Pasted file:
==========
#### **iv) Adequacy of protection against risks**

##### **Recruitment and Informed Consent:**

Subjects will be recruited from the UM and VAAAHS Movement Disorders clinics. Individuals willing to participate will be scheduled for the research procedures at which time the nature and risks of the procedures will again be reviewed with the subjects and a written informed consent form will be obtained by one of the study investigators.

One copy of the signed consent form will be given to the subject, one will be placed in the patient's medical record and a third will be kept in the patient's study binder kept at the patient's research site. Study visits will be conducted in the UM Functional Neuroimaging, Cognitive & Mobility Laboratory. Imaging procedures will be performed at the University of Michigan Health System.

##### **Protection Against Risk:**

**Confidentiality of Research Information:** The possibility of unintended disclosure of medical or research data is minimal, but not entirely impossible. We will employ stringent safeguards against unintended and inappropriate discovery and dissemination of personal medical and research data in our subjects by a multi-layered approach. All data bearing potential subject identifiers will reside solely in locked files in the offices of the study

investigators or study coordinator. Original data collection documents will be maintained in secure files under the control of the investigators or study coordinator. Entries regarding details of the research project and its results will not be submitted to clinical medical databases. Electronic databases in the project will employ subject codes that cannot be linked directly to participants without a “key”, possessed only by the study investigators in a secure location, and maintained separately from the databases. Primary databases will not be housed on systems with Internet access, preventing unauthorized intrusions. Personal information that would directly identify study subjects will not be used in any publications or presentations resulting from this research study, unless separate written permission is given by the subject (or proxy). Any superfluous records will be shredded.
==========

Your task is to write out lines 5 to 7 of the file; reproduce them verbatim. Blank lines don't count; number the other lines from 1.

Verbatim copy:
##### **Protection Against Risk:**

**Confidentiality of Research Information:** The possibility of unintended disclosure of medical or research data is minimal, but not entirely impossible. We will employ stringent safeguards against unintended and inappropriate discovery and dissemination of personal medical and research data in our subjects by a multi-layered approach. All data bearing potential subject identifiers will reside solely in locked files in the offices of the study

investigators or study coordinator. Original data collection documents will be maintained in secure files under the control of the investigators or study coordinator. Entries regarding details of the research project and its results will not be submitted to clinical medical databases. Electronic databases in the project will employ subject codes that cannot be linked directly to participants without a “key”, possessed only by the study investigators in a secure location, and maintained separately from the databases. Primary databases will not be housed on systems with Internet access, preventing unauthorized intrusions. Personal information that would directly identify study subjects will not be used in any publications or presentations resulting from this research study, unless separate written permission is given by the subject (or proxy). Any superfluous records will be shredded.